If you thought having all the necessary study resources for the PMP exam is enough, this article may surprise you.
With over 15 years of experience as an IT specialist working in the Information Technology & Service Industry, Emma Oguda recently got PMP certified.
Emma is from Nairobi. She has a bachelor’s degree in Business Information Technology.
I had a chance to talk to her and understand how she prepared for this exam and got all 3 Above Target results.
She had all the hesitations and issues you and I typically face preparing for PMP. And she had creative ways to overcome them.
What was impressive in the discussion was how she understood the basic traits required for PMP. When I asked about one thing necessary to succeed with PMP, she didn’t mention anything related to studying at all.
And what she suggested was indeed the common factor I’d seen in most of my students that worked hard for their PMP.
What I discovered was pretty interesting. And I’m sure you’ll have something to take away if you are gunning for PMP.
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What made you take the PMP? Did you consider any other certification?
I needed to stand out and set myself apart from the crowd as a qualified project manager.
Also, I wanted to learn critical management skills that could help me with my projects.
The only way was to train hard and pass the PMP exam.
As you know, PMP is Industry recognized and gives you credibility in the market. Also, most companies require PMP credentials for the project manager post.
Last but not least, PMP would give me larger networking opportunities, and an opportunity to earn more.
Apart from PMP, I did consider PRINCE2.
But then I realized it’s only a project methodology and may not help me with my goal of becoming a well-rounded Project Manager.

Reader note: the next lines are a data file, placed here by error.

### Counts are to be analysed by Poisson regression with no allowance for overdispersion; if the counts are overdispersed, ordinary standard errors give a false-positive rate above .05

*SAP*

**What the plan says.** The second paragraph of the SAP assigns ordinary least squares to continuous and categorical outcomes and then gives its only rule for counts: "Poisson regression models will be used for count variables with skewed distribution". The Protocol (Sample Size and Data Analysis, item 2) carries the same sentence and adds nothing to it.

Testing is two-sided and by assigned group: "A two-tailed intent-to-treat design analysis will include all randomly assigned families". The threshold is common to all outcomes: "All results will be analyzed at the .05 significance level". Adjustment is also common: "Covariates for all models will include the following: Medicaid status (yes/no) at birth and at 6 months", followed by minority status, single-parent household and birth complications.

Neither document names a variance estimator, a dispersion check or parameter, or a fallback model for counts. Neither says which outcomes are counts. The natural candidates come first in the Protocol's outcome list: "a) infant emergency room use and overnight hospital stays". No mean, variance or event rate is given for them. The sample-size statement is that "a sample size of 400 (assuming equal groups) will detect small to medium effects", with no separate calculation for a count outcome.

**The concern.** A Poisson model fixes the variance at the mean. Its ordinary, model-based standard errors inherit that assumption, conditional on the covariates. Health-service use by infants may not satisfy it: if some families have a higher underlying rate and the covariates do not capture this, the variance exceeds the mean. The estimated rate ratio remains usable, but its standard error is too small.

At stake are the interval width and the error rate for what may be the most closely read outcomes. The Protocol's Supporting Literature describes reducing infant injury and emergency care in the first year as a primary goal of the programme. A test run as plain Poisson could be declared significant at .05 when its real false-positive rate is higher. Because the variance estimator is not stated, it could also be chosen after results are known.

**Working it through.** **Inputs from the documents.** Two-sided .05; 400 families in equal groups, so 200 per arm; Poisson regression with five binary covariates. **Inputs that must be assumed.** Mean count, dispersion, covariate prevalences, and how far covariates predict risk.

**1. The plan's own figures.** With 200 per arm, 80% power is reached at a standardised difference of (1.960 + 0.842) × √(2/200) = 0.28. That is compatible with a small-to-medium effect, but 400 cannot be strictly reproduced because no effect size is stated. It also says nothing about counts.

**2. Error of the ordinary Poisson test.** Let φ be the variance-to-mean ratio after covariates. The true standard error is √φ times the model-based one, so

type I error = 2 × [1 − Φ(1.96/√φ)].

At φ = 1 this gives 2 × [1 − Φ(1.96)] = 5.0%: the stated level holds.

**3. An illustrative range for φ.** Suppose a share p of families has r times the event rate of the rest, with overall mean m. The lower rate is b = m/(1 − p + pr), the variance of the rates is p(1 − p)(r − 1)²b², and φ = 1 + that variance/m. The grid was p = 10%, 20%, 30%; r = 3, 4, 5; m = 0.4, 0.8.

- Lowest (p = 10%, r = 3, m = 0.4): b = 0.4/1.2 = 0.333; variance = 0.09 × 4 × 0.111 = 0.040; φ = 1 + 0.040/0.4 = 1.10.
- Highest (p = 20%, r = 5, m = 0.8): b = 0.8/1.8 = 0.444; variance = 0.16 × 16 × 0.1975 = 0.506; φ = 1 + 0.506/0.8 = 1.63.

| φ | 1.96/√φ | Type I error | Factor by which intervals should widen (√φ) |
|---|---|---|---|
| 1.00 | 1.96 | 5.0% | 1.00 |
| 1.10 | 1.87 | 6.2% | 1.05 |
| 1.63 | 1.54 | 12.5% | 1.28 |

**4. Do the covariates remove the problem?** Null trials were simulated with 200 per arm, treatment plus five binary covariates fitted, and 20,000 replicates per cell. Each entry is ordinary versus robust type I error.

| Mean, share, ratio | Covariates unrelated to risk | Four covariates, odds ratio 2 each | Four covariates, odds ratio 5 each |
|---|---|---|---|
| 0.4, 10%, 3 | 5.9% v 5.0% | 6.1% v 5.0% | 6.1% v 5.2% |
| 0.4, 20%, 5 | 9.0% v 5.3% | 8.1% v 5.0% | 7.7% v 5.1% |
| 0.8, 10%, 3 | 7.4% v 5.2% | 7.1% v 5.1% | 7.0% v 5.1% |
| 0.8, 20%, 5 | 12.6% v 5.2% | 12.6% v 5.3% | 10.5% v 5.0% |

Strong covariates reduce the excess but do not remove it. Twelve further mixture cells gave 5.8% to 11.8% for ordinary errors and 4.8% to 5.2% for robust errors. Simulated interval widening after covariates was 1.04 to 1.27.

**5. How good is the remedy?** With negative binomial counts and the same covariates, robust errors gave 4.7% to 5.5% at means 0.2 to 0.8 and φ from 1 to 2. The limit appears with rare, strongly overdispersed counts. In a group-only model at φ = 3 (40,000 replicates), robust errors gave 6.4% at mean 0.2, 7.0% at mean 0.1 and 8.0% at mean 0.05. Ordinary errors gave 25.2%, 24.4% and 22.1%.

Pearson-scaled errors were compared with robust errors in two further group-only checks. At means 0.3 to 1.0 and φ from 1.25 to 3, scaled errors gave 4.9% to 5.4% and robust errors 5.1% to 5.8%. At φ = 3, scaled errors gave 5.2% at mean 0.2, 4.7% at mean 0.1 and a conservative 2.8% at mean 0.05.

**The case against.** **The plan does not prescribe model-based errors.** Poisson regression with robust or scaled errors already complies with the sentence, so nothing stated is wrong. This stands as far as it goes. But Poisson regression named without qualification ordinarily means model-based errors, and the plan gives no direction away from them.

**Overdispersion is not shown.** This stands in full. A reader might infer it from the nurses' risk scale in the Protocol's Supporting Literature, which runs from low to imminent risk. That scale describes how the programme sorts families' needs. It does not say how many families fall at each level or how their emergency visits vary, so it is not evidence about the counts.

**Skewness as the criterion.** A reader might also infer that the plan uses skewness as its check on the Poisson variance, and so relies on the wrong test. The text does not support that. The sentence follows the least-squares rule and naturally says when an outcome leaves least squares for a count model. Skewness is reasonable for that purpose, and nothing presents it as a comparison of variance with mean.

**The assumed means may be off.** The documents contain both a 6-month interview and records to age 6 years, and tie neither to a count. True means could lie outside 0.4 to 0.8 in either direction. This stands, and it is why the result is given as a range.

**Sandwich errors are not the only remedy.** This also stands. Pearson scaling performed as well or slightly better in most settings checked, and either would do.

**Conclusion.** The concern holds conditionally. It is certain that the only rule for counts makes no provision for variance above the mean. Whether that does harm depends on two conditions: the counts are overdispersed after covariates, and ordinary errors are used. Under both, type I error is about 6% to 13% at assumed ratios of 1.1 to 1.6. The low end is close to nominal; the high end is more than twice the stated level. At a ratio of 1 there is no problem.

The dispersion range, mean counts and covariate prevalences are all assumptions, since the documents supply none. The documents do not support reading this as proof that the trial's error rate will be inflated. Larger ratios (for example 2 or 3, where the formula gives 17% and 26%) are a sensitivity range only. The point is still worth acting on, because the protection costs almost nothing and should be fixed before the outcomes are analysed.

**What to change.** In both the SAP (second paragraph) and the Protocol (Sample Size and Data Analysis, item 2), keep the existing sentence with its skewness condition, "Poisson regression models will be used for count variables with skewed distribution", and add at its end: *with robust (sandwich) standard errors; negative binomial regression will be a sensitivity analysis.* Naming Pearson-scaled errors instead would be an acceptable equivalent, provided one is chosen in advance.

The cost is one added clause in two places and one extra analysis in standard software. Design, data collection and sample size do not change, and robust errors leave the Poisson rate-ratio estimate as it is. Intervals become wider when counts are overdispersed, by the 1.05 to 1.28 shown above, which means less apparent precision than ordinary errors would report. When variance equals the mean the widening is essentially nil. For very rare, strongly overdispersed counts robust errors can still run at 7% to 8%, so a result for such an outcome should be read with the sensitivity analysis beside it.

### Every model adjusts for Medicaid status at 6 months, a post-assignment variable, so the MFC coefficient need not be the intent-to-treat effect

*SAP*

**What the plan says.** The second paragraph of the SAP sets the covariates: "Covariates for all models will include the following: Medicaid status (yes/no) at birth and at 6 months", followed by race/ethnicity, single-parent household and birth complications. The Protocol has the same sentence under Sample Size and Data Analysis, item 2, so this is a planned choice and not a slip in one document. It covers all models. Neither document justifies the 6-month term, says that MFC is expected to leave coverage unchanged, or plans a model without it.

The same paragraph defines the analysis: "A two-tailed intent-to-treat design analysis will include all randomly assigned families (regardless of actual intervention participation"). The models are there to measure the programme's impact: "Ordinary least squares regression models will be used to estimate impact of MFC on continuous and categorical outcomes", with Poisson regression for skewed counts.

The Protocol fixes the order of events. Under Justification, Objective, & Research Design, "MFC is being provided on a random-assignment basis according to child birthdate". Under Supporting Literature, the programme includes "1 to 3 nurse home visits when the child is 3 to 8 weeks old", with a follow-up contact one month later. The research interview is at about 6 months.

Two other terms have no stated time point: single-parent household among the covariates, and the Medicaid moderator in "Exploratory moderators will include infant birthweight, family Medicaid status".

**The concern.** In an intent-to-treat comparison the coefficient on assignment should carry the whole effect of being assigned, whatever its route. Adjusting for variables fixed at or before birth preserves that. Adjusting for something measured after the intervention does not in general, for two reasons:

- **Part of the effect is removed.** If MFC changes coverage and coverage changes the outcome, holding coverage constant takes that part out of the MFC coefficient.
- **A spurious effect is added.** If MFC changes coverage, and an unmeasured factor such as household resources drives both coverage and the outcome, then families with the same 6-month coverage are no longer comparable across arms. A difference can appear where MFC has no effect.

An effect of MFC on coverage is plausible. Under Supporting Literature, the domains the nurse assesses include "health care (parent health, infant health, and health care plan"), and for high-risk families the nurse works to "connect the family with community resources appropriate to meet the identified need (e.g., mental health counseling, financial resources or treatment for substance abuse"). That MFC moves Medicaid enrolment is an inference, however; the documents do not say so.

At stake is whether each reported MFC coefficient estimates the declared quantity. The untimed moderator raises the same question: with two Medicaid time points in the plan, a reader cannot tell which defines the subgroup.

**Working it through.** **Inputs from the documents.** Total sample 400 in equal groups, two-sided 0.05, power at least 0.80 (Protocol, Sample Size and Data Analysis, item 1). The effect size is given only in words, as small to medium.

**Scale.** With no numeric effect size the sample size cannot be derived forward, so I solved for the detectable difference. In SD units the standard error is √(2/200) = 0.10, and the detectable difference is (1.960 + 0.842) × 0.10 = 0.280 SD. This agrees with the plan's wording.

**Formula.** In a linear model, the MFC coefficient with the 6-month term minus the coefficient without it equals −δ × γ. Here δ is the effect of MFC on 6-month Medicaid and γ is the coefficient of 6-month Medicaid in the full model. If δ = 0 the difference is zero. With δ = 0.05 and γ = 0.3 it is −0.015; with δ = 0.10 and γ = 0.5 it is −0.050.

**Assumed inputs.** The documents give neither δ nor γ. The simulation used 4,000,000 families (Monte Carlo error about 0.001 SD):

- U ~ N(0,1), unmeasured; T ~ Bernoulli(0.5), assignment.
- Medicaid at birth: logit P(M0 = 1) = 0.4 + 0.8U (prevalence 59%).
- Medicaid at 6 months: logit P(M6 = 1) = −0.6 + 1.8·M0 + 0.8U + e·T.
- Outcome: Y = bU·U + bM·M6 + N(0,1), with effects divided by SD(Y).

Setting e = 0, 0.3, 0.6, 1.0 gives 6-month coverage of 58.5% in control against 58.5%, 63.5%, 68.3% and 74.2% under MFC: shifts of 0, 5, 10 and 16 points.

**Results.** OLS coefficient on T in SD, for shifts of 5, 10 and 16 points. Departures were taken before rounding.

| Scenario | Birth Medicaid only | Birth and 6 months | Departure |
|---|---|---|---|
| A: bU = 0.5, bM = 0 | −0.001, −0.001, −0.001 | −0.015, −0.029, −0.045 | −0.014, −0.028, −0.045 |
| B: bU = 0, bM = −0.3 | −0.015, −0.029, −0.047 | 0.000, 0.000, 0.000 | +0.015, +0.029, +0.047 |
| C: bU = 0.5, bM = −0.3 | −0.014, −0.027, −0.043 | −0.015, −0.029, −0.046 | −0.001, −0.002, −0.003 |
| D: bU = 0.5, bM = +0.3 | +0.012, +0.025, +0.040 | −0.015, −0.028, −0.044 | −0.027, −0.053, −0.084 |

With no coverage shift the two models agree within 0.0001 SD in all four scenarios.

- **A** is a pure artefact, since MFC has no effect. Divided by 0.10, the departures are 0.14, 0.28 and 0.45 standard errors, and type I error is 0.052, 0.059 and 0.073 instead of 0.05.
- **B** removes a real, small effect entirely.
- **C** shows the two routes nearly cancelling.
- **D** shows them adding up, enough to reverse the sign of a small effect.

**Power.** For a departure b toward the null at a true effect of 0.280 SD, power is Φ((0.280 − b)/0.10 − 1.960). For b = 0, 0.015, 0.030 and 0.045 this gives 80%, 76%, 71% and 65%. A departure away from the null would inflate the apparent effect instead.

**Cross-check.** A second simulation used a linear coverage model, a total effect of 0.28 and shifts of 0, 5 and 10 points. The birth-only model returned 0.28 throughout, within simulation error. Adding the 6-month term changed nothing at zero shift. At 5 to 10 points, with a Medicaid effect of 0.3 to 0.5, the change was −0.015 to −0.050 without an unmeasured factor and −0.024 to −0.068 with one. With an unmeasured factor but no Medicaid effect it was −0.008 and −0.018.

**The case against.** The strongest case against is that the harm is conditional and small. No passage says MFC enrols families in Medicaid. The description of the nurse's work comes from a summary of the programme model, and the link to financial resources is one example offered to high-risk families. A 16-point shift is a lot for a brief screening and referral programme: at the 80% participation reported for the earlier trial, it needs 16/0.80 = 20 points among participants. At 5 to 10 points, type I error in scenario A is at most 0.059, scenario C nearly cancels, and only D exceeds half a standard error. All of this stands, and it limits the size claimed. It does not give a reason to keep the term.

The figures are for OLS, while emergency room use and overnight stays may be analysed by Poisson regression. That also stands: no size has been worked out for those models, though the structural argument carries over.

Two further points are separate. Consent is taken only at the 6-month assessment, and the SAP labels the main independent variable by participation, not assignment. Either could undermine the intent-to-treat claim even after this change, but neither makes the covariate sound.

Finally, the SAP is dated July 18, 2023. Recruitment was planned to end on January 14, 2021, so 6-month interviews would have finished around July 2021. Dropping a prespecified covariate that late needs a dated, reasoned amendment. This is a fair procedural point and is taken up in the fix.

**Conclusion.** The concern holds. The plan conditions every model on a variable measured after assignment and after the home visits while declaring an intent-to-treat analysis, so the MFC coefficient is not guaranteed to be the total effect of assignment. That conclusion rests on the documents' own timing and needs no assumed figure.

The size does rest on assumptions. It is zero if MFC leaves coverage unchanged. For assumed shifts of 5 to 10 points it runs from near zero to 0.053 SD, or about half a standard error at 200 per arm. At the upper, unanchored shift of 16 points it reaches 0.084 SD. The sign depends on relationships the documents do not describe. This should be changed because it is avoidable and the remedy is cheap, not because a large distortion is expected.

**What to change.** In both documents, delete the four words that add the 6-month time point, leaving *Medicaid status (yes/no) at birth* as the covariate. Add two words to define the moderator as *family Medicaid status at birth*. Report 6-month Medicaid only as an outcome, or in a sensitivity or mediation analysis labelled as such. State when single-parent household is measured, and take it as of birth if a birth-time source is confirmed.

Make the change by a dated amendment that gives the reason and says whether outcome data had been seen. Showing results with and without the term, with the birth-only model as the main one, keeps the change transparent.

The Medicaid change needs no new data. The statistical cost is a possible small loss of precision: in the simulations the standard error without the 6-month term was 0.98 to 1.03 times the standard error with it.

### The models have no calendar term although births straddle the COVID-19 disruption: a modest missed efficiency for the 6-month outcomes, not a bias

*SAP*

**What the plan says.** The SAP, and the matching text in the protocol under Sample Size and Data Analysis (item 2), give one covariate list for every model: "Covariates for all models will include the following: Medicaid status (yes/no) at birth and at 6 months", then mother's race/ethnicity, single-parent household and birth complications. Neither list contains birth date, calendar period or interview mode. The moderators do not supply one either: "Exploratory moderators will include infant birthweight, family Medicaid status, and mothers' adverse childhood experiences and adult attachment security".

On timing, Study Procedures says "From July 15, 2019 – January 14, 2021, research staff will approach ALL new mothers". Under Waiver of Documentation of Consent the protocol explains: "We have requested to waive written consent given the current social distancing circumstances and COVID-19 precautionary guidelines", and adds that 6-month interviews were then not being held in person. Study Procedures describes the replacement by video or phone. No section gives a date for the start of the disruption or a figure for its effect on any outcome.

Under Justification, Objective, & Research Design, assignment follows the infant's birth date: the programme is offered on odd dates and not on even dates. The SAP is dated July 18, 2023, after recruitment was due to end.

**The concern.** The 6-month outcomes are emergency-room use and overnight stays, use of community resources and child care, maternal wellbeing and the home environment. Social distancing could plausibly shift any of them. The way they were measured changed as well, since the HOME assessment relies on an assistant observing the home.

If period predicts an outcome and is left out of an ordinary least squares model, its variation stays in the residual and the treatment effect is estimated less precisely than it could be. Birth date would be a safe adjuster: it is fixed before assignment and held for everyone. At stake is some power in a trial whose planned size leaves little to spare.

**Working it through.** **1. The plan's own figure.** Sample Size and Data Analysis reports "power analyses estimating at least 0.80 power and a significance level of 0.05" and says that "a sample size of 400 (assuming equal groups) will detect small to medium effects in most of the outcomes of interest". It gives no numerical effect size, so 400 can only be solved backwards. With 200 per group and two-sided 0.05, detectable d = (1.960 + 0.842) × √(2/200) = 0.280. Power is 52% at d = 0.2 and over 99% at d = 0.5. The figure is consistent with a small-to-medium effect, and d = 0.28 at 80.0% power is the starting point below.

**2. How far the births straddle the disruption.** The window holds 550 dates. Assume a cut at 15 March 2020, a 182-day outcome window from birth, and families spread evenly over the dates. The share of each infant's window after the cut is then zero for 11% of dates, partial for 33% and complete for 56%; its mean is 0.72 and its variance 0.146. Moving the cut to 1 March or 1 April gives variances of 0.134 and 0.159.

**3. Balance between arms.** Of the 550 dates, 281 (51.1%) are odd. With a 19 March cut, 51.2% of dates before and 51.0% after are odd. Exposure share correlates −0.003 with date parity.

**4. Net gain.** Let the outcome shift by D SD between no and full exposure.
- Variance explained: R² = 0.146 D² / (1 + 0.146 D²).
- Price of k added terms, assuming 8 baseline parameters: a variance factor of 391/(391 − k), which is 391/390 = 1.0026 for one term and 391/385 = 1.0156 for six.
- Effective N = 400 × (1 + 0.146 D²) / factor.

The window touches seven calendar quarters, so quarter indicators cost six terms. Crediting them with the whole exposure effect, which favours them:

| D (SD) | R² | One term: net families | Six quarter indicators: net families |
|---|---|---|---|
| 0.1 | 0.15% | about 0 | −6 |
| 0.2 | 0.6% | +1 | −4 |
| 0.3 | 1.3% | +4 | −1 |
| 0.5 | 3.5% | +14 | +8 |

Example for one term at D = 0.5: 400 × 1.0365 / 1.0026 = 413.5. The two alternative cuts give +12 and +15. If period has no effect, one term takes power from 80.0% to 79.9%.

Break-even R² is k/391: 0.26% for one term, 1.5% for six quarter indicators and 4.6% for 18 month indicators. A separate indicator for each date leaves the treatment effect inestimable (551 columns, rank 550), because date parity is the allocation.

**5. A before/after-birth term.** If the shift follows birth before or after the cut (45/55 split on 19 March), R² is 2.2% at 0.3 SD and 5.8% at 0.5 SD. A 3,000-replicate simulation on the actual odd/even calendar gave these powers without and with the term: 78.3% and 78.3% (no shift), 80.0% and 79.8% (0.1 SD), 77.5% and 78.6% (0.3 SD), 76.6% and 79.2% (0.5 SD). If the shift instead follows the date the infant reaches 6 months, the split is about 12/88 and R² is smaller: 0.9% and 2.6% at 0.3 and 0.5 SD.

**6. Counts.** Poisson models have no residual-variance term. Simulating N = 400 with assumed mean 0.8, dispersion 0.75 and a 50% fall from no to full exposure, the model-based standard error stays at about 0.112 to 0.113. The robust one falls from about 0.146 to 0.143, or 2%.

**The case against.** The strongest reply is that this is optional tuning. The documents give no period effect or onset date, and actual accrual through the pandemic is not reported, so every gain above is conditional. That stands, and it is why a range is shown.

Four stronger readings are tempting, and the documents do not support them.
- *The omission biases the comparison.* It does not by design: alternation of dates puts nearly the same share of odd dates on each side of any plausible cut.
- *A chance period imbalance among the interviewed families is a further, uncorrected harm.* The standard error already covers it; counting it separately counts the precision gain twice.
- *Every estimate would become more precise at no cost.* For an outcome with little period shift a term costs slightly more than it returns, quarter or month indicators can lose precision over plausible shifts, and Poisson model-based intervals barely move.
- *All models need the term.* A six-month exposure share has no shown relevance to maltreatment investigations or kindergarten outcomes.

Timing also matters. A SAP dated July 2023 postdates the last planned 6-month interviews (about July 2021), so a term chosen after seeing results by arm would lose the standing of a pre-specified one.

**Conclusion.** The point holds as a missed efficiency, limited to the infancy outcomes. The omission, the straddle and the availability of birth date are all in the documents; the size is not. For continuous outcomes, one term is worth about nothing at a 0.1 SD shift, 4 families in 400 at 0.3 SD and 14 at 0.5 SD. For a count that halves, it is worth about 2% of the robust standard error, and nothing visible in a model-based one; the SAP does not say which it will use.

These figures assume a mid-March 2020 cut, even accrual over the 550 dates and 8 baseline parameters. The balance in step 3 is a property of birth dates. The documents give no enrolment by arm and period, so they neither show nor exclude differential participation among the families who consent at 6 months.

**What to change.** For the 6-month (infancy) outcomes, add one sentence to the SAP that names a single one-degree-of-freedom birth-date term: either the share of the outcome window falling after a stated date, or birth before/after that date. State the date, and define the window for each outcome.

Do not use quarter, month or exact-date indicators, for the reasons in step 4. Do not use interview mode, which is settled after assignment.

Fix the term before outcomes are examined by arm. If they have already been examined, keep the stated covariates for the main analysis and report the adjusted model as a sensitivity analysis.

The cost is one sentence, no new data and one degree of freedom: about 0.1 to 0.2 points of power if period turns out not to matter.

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Now that you are certified, how do you see PMP helping you?
Industry recognition, increased credibility and a higher pay, definitely.
The process of preparing for PMP exam has increased my knowledge as well as confidence. It has widened my general corporate outlook as well, I can see my career going to greater heights.
And my professional network is expanding!
I view this as the starting point as I look to the career goals such as learning Program and Portfolio management.
To maintain my PMP certification, I have to earn PDUs (Professional Development Units). Meaning, I have to attend webinars, read, volunteer and give back to society. All these are the natural ways of keeping myself up-to-date with the new developments in the project management field.
These are all benefits that have come with my PMP certification.
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According to you, what is the one thing that a PMP aspirant should have to prepare well and pass the exam?
A must-have personality trait, I would say, is discipline & focus.
At the beginning of preparation phase, first, you must put in place an overall schedule & detailed timetable that will guide your studies and also set timeframe for completion.